What usually excites parents after childbirth is observing their baby’s growth and development. But what if your child starts to manifest somewhat different developmental signs? According to studies, symptoms of autism usually appear even before a child reaches three years old. These include problems in communicating, difficulty maintaining eye contact, nervous mannerisms, and even social withdrawal. It is essential for family members to be able to spot these signs early on to help the child better manage autism.
One day in the life of a parent of a child with autism is a mix of emotions and experiences that are both happy and sad. Here are few of the highs and lows of raising a child with autism:
The High Points
- Developmental Milestones: “Children meet developmental milestones when they are ready. There are ranges of what is considered appropriate and what may be considered delayed.” Francyne Zeltser, Psy.D. elaborates. While autism may alter your child’s development, it does not stop the developmental process. Your child still gets to develop their skills but only in a different manner and pace. Now and then, you will observe your child learning to do things on their own or being able to interact with other people successfully. Celebrate this with happiness.
- Special Abilities: Children with autism also display remarkable skills in particular fields, when placed in situations that allow them to harness such talents. According to a behavior analyst, there are children with autism who can do mental math of huge numbers in a span of a few seconds. Other skill set categories include art, music, and even sports.
- Playtime Like Any Other: If you think that parenting a child with autism is just all about the therapy and the consultations with the doctor, then you haven’t seen the whole picture. Like any other child, children with autism enjoy playing. It is a good way for them to explore and learn things apart from schooling and would also help you establish deeper connections with them.
The Low Points
- Dealing With Other Family Members: Sometimes, extended family members who haven’t had an encounter with a child diagnosed with autism get (and say) a lot of misconceptions about the developmental disorder. This ignorance impacts parents in a very heart-breaking way because, in a society that rejects the unusual, it gets challenging to raise children who seem different. Moreover, the judgmental world around most tremendously affects the children with autism because the external situation only aggravates their already existing mindset of social withdrawal.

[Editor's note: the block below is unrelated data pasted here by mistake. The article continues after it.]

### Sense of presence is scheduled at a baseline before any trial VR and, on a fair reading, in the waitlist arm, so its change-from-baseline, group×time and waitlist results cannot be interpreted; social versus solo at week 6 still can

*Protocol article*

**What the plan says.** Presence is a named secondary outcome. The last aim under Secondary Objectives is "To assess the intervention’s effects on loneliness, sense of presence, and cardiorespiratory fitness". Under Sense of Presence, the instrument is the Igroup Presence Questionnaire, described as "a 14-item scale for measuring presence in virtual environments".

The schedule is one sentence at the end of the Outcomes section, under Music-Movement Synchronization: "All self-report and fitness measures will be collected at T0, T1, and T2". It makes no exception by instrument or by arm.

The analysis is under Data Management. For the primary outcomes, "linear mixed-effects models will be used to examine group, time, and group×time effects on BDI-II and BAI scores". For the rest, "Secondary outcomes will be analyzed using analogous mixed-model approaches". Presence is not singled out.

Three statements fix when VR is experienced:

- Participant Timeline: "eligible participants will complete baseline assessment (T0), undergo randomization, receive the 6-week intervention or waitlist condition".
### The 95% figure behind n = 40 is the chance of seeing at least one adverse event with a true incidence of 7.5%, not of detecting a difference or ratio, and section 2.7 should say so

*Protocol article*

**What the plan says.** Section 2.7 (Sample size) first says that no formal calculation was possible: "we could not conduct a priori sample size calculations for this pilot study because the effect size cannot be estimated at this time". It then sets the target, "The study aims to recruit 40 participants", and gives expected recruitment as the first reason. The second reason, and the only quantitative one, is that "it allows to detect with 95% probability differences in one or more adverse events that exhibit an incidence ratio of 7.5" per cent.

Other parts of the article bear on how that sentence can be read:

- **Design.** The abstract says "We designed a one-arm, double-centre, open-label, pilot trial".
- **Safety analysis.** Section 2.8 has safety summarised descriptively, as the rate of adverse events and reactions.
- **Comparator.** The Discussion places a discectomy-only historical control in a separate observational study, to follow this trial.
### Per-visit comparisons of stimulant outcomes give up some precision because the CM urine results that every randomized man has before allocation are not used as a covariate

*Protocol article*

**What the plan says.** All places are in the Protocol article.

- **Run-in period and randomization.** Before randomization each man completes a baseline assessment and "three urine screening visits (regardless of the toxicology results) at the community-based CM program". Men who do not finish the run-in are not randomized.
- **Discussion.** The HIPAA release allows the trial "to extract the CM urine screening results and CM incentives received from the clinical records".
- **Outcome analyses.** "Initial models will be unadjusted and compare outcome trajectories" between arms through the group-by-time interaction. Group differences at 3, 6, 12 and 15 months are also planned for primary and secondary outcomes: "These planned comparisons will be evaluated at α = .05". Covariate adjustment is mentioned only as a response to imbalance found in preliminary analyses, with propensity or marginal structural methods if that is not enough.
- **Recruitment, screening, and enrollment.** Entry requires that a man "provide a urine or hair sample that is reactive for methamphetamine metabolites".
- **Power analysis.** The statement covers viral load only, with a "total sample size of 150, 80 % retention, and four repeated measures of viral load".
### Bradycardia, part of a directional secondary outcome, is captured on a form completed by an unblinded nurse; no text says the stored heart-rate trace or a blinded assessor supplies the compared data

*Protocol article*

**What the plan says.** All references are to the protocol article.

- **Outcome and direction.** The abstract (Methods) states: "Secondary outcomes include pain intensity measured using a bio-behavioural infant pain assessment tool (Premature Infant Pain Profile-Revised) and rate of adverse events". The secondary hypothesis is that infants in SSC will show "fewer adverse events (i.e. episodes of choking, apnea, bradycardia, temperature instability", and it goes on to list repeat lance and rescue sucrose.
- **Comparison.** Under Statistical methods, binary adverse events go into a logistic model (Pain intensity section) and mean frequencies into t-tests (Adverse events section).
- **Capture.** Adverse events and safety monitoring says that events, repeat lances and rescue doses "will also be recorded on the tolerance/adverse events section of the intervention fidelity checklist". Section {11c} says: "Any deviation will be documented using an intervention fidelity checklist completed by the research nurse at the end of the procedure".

The best way to deal with this is for parents to sit down and talk to other family members about autism. It would be good to share with them fast facts about the developmental disorder to weed out all the misconceptions away. Through this, your child will have the chance to be surrounded by family members who are loving, accepting, and non-judgmental.
- Dealing With Emotions: “A trigger is a thought or a situation that leads to undesirable behavior choices. Most commonly, we find that triggers are caused by something in the surrounding environment or by another person’s actions.” explains Barb Roba, LMCH. More than managing what other people have to say, the deeper and more severe feelings that parents of children with autism have to deal with is that of themselves. Some parents blame themselves for their child’s disorder—possibly something about the way they handled the pregnancy or about how they raised their child. Often, it leads to frustration, sadness, grief, and even depression. And the most challenging part about it is that parents can’t be so preoccupied with their own emotions because they would always have to prioritize their child’s needs.
When your emotions start to take a toll on you, it is essential that you do not carry everything on your own. Share it with your partner and process the feelings together. You may also share it with your closest friends or in whomever you find comfortable to confide. Remember that you are not the one to blame for your child’s condition.
- Financial Concerns: Allowing your child to get the proper treatment for autism necessarily entails costs. For one, some parents needed to quit their jobs so that they can focus on their child full-time. They would also seek health and life insurance for children with autism. Aside from that, consultations with the doctor, as well as therapy sessions, will be more frequent. You might probably need a car too, to make travel more convenient for everyone in the family.
Considering recent campaigns for more in-depth and more comprehensive awareness of autism among children, governments are now involved in making treatments for autism more accessible to families through intervention centers. This way, the cost of therapy and medication could be reduced. Within the family, it would be better that one of the parents continue working to support the financial needs of the child further.
“A certain amount of change is a normal part of the transition. However, really drastic or long-lasting changes in personality or behavior may be a sign of trouble and indicate a need for professional help.” Bella Stitt, LMFT emphasizes. Taking care of your child with autism is not an easy job. It would require a lot from you physically, emotionally, mentally, and even financially. Nevertheless, what is always important in the end is that you give your best to allow your child to live a normal life as much as possible. While things are never easy, it is never worth giving up on them. They are equally valuable like any other child you may have and are always worthy of your love and affection.